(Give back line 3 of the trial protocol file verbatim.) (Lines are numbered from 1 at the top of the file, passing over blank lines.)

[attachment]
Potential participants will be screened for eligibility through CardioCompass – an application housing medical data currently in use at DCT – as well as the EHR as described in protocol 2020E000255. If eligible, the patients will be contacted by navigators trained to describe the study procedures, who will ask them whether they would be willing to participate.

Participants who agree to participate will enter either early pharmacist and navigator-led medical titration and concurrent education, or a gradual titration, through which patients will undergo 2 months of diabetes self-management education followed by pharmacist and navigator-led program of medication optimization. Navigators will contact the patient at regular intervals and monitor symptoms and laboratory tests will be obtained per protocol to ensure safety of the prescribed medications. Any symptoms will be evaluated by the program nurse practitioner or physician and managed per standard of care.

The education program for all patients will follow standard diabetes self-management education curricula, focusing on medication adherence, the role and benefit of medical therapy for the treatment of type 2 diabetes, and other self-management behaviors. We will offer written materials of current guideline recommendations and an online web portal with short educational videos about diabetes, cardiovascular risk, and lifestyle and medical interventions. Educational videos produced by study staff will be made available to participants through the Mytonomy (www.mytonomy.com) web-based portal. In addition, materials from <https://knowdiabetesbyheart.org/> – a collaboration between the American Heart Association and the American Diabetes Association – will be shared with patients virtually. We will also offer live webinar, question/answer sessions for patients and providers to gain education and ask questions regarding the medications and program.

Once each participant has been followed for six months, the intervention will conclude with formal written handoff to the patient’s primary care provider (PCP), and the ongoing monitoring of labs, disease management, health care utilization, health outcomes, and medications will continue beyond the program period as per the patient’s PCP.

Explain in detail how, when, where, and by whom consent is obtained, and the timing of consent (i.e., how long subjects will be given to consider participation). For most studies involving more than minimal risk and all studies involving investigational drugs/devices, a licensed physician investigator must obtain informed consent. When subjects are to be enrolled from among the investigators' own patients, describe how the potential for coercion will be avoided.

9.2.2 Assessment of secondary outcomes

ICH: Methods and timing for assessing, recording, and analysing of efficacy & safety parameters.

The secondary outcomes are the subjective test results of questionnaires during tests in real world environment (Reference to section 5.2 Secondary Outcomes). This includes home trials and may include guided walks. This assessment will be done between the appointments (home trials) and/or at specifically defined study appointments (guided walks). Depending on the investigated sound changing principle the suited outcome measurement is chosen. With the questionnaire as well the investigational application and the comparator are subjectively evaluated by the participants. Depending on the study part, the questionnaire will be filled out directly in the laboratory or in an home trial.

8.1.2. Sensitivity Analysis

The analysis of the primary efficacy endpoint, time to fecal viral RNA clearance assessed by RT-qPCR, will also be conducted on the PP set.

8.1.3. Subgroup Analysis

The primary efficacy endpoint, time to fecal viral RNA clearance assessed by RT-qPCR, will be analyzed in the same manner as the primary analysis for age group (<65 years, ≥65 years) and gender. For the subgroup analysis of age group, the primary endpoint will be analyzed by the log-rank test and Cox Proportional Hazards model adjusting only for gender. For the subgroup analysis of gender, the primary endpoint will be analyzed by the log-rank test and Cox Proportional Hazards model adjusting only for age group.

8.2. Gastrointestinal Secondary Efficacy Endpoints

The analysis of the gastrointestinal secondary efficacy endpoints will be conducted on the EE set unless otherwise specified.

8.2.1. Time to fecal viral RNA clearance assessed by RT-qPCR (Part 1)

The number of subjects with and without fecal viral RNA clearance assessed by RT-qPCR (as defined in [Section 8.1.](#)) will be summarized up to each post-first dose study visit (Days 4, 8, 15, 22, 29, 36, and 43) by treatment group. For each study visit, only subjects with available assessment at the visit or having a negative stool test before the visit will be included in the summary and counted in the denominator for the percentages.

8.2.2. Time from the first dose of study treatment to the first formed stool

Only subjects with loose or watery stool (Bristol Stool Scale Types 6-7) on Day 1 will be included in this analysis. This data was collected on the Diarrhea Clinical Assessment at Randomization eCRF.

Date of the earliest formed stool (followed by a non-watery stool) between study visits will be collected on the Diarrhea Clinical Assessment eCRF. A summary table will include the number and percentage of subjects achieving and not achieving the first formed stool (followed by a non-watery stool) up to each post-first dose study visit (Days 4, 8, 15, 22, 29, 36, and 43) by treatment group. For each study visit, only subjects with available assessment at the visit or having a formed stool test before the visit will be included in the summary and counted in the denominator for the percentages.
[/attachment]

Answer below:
The education program for all patients will follow standard diabetes self-management education curricula, focusing on medication adherence, the role and benefit of medical therapy for the treatment of type 2 diabetes, and other self-management behaviors. We will offer written materials of current guideline recommendations and an online web portal with short educational videos about diabetes, cardiovascular risk, and lifestyle and medical interventions. Educational videos produced by study staff will be made available to participants through the Mytonomy (www.mytonomy.com) web-based portal. In addition, materials from <https://knowdiabetesbyheart.org/> – a collaboration between the American Heart Association and the American Diabetes Association – will be shared with patients virtually. We will also offer live webinar, question/answer sessions for patients and providers to gain education and ask questions regarding the medications and program.